The great blue heron is a large wading bird, seen along marshes, coastlines, or near the shores of streams or ponds. They are proficient fishers. Herons deceive their marine prey by strolling or standing still for long periods and waiting for fish to come within reach of their blade-like bills and long necks. The deathblow is presented with a sharp thrust of the bill, and the prey is consumed whole. Great blue herons have been known to suffocate to death by trying to swallow fish too large for their long necks. Though they are best recognized as fishers, mice form a large part of their diet, and they also eat big insects and other creatures.
Here are some interesting facts about the Great Blue Heron:
Description and Features:
The great blue heron is a big heron native to America (particularly North and Central). Among all existing herons, it is exceeded in size only by the Ardea goliath (goliath heron) and the Ardea insignis (white-bellied heron). It presents a minor degree of Sexual dimorphism, with males somewhat larger than females, but otherwise, the sexes are not easily distinguishable. It has a head-to-tail length of 36–54 in (91–137 cm), a wingspan of 66–79 in (167–201 cm), a height of 45–54 in( 115–138 cm), and a weight of 4.0–7.9 lb ( 1.82–3.6 kg).
In British Columbia, adult Great Blue Heron males averaged 5.5 lb (2.48 kg) and adult females 4.7 lb (2.11 kg). In New England and Nova Scotia, adult herons of both sexes averaged 4.9 lb (2.23 kg), while in Oregon, both sexes averaged 4.6 lb (2.09 kg).
Thus, great blue herons are roughly twice as stocky as Ardea alba (great egrets), although only slightly taller than them.
Notable features of great blue herons include red-brown thighs, slaty (gray with a slight azure blue) flight feathers, and a paired black and red-brown stripe up the flanks; the neck is gray, with white and black streaking down the front; the head is lighter, with an almost white face, and a pair of slate or black plumes runs from just over the eye to the back of the head. The beautiful feathers on the lower neck plume-like and long; they also have plumes on the lower back at the breeding season’s inception. The bill is dark yellowish, turning orange briefly at the beginning of the breeding season, and the legs are gray, also becoming red-orangey at the commencement of the breeding season. Young birds are duller in color, with a wooden blackish-gray crown, and the flank pattern is only defined; they have no plumes, and the bill is flat gray-yellow.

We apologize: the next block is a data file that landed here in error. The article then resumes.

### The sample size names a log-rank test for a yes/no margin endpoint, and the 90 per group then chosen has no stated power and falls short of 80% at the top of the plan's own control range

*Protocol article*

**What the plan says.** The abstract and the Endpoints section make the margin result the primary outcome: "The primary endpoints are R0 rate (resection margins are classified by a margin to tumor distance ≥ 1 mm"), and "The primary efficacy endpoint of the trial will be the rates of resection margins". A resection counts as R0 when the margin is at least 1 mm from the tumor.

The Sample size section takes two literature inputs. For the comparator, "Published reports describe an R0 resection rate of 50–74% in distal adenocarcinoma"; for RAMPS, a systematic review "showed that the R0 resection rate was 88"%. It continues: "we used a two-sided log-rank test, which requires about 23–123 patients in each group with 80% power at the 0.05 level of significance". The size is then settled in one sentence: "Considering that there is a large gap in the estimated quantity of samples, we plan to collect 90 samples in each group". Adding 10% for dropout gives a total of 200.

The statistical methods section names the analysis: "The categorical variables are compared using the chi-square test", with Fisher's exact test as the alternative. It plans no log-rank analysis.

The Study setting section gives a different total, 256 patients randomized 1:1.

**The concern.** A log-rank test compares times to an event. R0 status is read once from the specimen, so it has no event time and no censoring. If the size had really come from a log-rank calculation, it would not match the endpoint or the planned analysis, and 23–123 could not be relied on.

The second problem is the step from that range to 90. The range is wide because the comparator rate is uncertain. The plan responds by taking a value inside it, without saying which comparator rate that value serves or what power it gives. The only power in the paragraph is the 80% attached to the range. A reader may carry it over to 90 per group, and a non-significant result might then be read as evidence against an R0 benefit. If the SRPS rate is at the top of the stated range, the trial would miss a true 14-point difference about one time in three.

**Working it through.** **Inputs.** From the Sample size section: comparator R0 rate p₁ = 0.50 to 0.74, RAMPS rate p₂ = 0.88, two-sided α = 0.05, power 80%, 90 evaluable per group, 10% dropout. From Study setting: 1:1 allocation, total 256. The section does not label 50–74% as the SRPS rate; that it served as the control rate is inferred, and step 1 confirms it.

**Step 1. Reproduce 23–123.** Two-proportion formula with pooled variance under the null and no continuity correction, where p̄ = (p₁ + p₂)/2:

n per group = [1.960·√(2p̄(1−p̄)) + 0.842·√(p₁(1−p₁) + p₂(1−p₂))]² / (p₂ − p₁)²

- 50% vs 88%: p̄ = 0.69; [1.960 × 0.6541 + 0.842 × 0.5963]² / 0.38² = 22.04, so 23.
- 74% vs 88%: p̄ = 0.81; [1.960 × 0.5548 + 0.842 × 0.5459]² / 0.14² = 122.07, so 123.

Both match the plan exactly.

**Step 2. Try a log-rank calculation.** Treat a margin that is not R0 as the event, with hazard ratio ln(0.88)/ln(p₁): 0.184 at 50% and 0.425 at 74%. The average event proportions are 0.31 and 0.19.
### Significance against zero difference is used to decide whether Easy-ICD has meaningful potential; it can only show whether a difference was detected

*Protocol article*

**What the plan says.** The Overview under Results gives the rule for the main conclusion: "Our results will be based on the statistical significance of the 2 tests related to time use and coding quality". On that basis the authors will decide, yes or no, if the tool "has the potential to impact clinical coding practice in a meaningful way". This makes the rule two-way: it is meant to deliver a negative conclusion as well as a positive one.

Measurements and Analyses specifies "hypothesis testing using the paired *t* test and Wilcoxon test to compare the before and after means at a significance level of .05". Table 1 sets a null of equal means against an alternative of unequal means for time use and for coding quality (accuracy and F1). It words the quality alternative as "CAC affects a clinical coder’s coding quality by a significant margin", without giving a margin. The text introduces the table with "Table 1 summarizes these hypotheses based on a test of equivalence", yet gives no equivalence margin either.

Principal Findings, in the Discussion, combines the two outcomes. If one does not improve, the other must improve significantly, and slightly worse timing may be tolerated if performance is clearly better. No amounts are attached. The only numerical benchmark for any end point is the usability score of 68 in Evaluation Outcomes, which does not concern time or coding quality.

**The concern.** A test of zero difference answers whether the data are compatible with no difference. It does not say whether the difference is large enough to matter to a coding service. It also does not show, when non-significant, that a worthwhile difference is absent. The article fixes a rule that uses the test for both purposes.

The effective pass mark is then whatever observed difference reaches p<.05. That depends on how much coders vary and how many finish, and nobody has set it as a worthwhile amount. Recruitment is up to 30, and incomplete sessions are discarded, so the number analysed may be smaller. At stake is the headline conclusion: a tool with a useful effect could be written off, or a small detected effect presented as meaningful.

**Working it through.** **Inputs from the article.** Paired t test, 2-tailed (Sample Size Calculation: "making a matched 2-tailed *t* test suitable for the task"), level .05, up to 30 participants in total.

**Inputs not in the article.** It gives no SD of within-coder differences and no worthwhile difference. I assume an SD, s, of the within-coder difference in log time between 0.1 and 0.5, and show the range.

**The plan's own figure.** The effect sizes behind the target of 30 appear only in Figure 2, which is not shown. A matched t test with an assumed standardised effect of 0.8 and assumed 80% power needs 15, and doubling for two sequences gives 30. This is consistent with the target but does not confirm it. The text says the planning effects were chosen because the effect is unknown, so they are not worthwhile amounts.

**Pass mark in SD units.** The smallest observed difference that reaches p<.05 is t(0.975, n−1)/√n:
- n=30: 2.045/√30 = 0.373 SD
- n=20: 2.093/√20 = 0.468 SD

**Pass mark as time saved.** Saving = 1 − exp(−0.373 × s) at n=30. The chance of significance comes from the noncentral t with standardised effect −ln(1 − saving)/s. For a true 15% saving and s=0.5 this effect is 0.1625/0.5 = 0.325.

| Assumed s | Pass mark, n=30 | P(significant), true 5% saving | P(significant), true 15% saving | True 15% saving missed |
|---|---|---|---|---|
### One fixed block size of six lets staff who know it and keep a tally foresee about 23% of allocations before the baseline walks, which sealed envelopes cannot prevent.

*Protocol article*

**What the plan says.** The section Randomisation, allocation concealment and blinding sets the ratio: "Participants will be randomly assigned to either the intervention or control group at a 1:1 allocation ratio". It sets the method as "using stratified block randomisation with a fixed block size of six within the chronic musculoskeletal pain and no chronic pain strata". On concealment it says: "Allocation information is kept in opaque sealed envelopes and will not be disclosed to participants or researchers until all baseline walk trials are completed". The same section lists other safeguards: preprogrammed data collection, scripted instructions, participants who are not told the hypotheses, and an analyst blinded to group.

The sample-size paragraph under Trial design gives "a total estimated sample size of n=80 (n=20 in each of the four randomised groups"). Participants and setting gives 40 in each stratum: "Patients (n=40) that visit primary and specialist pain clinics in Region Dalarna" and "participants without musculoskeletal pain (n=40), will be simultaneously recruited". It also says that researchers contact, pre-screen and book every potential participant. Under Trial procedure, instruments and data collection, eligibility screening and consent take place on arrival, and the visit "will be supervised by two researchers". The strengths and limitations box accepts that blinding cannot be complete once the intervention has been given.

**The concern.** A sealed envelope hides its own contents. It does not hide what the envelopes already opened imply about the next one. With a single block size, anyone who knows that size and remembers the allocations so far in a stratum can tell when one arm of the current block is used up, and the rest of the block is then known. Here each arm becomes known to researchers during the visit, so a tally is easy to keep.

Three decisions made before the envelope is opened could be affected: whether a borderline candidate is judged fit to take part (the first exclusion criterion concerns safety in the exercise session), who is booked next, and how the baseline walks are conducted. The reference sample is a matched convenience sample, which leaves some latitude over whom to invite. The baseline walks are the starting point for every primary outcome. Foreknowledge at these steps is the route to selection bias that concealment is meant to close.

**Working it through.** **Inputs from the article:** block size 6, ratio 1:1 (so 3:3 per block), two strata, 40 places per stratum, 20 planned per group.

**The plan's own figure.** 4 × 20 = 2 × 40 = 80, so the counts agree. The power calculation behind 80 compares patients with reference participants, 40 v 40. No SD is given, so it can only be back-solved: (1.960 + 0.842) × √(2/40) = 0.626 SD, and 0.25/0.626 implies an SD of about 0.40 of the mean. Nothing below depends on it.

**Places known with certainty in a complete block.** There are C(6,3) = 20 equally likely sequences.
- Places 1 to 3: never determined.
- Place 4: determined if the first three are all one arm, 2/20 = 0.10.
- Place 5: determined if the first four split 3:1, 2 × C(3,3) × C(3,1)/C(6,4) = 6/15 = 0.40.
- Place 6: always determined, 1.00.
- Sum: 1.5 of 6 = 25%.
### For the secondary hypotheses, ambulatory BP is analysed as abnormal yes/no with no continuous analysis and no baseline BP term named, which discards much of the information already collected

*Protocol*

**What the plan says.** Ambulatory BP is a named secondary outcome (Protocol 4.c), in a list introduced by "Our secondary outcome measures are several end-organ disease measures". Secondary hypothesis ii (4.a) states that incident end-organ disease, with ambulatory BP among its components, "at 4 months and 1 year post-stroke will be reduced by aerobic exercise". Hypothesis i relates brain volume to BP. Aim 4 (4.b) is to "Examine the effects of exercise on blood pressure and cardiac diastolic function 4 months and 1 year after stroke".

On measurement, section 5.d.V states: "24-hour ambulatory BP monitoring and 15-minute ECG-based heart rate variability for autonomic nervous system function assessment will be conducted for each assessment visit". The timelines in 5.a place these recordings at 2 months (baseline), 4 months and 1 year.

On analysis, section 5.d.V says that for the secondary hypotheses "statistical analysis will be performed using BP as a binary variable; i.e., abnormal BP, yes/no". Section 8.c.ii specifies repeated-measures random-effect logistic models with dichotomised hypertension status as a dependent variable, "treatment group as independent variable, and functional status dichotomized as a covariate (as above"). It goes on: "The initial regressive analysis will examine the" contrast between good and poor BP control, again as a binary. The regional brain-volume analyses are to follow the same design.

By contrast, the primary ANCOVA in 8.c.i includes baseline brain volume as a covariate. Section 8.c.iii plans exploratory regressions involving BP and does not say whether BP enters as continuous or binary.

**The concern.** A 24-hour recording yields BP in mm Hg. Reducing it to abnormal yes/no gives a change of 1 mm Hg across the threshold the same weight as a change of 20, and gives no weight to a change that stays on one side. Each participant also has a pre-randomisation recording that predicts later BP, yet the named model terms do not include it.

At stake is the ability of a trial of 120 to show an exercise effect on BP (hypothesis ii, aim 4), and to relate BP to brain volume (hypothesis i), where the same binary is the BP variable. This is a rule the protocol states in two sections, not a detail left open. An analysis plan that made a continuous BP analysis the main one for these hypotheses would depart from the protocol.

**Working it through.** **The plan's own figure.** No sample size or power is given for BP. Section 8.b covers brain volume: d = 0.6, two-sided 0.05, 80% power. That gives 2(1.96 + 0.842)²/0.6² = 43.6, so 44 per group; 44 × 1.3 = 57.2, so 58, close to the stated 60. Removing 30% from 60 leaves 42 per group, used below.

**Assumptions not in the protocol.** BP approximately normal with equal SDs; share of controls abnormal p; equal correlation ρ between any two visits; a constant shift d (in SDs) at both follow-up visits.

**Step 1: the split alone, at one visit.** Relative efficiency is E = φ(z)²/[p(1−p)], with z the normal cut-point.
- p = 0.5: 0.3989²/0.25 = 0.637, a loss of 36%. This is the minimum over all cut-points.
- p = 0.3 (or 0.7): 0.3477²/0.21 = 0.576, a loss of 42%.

Among standard measurements, the wing chord is 16.9–19.4 in (43–49.2 cm), the tail is 6.0–7.7 in ( 15.2–19.5 cm), the culmen is 4.8–6.0 in (12.3–15.2 cm), and the tarsus is 6.2–8.3 in (15.7–21 cm).
The heron’s stride is nearly 8.7 in (22 cm), almost in a single straight line. Two of the three front toes are closer together. In a track, the front toes and the back often show the small nails.
The main food for great blue heron is fish. It is also known to feed on a wide range of rodents, crabs, aquatic insects, shrimp, other mammals, reptiles, amphibians, and birds, particularly ducklings. Primary prey is variable based on abundance and availability.
Herons find their food by a vision and normally swallow it whole. They have been seen choking on prey that is larger than their neck. It is commonly a solitary eater. Individuals usually search while standing in water, but also feed in fields or drop from the sky, or a tree branch, into water. Mice are preyed on in upland areas away from the species’ usual aquatic environments.